was searched. It was therefore presumably fainter than the detection
limit at the time.

Jon Shanklin
j.shanklin@bas.ac.uk
British Antarctic Survey, Cambridge, England
http://www.nbs.ac.uk/public/icd/jds

===========
(9) DEVELOPING A PRACTICAL DETECTION NETWORK: A RESPONSE

From Jeffrey Larsen <jlarsen@pirlmail.lpl.Arizona.EDU>

Benny,

I understand Jon's point, I guess the point I'm trying to make is that
the process of developing a practical detection network is either 
iterative (at which we are progressing as fast as possible) or very
expensive. I think several groups are preparing to trade sky coverage
for fainter limiting magnitude. But a case study from three years ago
doesn't properly critique the surveys as they exist today...

Cheers,

Jeff

MODERATOR’S NOTE: A correction is in place: yesterday’s headline for
Jeff’s letter that should have read: "WOULD COMET 1997 K2 BE DISCOVERED
TODAY?" Sorry, Jeff.

===================
(10) REFERENCE FOR 1983 IO BRIGHTENING

From Heidi B. Hammel <hbh@alum.mit.edu>

Those who are interested in the anomalous brightening of Io in 1983 can
refer to the letter to Nature in which we published the details of the
observations:

Hammel, H. B., and R. M. Nelson,  "Bright flash on Io in 1983,"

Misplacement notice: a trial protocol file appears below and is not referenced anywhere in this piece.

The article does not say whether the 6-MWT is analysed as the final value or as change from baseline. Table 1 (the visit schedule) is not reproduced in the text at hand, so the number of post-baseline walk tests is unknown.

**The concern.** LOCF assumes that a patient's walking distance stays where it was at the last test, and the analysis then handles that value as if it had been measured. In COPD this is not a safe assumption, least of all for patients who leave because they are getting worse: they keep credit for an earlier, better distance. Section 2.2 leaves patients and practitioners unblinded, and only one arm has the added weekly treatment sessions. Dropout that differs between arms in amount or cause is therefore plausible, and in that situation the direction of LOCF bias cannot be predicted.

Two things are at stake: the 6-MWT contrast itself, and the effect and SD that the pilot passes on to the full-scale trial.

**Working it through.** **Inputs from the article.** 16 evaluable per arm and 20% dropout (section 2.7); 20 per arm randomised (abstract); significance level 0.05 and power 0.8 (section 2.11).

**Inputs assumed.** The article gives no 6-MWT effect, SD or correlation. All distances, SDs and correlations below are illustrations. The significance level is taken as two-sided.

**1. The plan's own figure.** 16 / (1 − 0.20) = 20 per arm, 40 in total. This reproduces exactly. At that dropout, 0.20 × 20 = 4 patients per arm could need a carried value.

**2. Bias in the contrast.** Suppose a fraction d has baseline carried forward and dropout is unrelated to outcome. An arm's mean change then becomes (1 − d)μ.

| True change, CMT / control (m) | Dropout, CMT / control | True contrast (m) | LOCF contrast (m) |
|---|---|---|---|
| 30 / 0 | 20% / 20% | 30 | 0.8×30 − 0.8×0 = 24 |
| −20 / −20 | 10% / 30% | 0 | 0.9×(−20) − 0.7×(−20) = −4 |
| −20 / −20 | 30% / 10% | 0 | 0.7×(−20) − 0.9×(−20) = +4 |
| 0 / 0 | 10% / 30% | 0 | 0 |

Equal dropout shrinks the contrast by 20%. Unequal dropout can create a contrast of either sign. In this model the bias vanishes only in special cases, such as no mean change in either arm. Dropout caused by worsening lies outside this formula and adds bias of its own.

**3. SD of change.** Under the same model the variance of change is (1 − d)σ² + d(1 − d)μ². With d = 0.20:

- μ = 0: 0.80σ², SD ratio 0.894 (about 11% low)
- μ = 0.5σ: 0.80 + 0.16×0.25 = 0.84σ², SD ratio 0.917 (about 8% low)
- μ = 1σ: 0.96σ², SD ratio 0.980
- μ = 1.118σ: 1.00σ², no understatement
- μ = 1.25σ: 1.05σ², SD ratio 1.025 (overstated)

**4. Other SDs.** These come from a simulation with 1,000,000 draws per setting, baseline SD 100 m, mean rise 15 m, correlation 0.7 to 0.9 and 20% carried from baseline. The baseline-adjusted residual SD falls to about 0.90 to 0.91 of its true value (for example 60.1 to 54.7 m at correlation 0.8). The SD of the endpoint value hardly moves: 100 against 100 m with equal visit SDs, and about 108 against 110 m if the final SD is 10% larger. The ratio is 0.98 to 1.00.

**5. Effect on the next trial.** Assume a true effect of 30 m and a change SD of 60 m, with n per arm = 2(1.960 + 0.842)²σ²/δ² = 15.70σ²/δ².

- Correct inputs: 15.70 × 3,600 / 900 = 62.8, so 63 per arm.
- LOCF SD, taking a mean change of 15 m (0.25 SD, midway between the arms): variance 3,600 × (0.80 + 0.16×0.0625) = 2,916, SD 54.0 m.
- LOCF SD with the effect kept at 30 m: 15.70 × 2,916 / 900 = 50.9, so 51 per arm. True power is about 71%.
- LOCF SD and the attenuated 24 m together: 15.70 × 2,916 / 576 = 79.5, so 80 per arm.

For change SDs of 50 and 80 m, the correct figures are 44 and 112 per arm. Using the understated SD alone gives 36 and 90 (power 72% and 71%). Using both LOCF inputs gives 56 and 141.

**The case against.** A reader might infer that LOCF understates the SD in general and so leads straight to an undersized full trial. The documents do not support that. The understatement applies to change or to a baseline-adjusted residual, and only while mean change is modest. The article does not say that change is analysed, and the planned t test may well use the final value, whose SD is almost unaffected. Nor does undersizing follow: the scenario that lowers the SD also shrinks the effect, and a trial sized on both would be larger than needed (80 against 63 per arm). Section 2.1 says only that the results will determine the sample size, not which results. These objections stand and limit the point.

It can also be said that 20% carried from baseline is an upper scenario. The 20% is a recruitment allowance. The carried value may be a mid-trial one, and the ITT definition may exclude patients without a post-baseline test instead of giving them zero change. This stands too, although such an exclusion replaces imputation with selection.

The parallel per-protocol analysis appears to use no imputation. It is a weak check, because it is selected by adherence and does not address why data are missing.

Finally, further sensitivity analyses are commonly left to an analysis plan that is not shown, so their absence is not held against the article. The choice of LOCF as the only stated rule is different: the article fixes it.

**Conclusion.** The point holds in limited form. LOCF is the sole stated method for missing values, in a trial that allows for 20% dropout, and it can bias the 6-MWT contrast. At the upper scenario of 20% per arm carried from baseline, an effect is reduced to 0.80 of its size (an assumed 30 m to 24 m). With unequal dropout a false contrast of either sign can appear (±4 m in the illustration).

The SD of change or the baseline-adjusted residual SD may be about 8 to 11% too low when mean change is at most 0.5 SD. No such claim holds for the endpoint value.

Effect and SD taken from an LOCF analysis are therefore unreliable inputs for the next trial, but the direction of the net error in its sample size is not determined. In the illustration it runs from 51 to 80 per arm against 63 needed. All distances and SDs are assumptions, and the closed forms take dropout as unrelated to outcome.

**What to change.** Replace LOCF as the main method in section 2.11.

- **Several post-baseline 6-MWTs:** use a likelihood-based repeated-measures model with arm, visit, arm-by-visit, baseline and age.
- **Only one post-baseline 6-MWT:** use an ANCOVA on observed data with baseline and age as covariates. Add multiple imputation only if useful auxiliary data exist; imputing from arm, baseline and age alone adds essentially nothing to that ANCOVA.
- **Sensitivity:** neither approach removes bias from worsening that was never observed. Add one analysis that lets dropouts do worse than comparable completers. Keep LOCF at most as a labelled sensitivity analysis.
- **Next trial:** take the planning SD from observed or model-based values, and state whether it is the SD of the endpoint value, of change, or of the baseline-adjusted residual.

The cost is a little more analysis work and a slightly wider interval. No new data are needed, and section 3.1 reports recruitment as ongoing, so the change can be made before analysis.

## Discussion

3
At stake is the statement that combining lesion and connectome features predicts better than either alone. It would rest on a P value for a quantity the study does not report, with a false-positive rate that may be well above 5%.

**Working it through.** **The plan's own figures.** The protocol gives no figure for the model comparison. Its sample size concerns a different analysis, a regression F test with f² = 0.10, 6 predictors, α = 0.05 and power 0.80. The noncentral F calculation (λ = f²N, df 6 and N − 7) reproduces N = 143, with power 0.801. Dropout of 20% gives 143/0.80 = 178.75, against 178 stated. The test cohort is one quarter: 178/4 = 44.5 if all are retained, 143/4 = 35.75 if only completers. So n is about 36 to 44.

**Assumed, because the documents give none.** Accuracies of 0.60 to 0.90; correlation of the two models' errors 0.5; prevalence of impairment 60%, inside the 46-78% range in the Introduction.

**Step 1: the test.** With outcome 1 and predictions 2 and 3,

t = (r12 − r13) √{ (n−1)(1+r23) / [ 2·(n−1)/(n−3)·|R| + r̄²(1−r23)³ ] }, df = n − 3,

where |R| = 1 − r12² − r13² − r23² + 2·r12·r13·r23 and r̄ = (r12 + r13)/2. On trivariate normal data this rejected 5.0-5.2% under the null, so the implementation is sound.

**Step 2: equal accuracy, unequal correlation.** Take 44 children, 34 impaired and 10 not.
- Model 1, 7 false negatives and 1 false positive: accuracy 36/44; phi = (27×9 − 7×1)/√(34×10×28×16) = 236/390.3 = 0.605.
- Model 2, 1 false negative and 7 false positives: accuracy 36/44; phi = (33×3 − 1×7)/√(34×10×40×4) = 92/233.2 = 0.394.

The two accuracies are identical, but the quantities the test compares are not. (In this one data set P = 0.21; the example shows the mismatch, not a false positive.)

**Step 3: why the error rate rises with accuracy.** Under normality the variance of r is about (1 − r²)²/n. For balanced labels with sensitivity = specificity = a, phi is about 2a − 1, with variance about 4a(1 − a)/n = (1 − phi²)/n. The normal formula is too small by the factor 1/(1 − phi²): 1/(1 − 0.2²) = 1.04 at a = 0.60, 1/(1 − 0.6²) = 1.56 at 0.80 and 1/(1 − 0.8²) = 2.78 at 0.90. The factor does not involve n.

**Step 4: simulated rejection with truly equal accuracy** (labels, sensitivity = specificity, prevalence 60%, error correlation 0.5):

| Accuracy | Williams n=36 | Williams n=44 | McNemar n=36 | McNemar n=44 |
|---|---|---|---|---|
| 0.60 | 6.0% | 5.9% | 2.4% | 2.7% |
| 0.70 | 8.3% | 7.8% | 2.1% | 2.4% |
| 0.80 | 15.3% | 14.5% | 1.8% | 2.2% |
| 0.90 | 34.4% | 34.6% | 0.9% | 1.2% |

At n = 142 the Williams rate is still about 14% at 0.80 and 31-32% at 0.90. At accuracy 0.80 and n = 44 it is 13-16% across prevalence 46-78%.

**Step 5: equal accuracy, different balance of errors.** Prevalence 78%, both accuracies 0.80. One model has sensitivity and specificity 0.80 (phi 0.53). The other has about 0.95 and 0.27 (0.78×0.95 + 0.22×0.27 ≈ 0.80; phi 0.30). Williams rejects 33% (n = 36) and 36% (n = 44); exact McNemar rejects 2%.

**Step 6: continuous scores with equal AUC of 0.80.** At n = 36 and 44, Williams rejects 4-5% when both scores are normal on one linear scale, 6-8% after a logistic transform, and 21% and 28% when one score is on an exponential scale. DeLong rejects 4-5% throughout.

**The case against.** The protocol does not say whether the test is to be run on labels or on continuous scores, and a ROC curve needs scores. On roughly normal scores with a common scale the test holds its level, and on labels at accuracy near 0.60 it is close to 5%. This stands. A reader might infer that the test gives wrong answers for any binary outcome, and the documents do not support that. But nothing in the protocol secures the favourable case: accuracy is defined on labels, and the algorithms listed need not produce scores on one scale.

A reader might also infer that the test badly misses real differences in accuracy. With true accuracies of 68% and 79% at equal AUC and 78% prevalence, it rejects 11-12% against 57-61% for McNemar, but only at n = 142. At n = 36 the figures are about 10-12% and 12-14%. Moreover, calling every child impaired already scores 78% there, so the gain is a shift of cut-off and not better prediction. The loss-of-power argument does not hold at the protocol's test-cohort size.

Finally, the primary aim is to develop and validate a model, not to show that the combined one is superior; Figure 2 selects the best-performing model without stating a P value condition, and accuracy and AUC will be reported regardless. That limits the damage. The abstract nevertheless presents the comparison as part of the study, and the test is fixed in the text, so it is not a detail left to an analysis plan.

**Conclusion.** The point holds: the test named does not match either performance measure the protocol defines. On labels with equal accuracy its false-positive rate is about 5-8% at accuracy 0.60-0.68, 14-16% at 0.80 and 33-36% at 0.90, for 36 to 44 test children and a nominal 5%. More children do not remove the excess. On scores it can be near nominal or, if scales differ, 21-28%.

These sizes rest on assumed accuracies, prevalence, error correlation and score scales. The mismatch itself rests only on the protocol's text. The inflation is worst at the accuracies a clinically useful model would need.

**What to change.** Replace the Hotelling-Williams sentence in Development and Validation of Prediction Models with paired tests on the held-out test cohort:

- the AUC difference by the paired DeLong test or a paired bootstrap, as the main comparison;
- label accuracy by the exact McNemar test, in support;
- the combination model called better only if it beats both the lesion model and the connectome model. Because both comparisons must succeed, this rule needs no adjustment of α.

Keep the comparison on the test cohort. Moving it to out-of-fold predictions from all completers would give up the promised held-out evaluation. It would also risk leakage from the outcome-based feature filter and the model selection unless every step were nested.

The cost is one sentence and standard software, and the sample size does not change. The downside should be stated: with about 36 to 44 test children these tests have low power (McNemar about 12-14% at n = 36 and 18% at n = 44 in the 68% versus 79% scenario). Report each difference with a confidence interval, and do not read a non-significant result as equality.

Nature 366, 117 (1993).

The idea of an electrical arc is interesting.  We were (perhaps not
unexpectedly) somewhat obsessed with impacts at the time of publication
of the letter....

Dr. Heidi B. Hammel                        Phone:  203-438-3506
Senior Research Scientist                  Alt Ph: 203-894-2960
Space Science Institute - CT Office        Fax:    203-894-2961
72 Sarah Bishop Road                       Email:  hbh@alum.mit.edu
Ridgefield, CT 06877

=================
(11) U.S. WISH-LIST OF FUTURE TELESCOPES MIGHT BE GOOD NEWS
     FOR NEO SEARCH COMMUNITY AFTER ALL

From Oliver Morton <abq72@pop.dial.pipex.com>

At 10:38 am -0400 24/5/00, Benny J Peiser sent out into the world the
following headlines:

(3) WHILE NEO RESEARCHERS ARE COMPLACENT, U.S. ASTRONOMERS
    ARE LOBBYING FOR REAL MONEY

From Space.com, 19 May 2000
http://space.com/scienceastronomy/astronomy/new_observatories_000519.html

(4) ASTRONOMERS WANT BIGGER TELESCOPE - BUT NOT FOR SPACEGUARD

From the BBC News Online, 22 May 2000
http://news.bbc.co.uk/hi/english/sci/tech/newsid_758000/758883.stm

-----------

Benny

While I can understand that you would find it hard to let pass any
opportunity not to castigate the running dogs of JPL and their
chapmanite lackeys, it seems only fair to point out that fifth on the
NRC want-list comes the Large Aperture Synoptic Survey Telescope. As
Tony Reichhardt points out in Nature today, this instrument is widely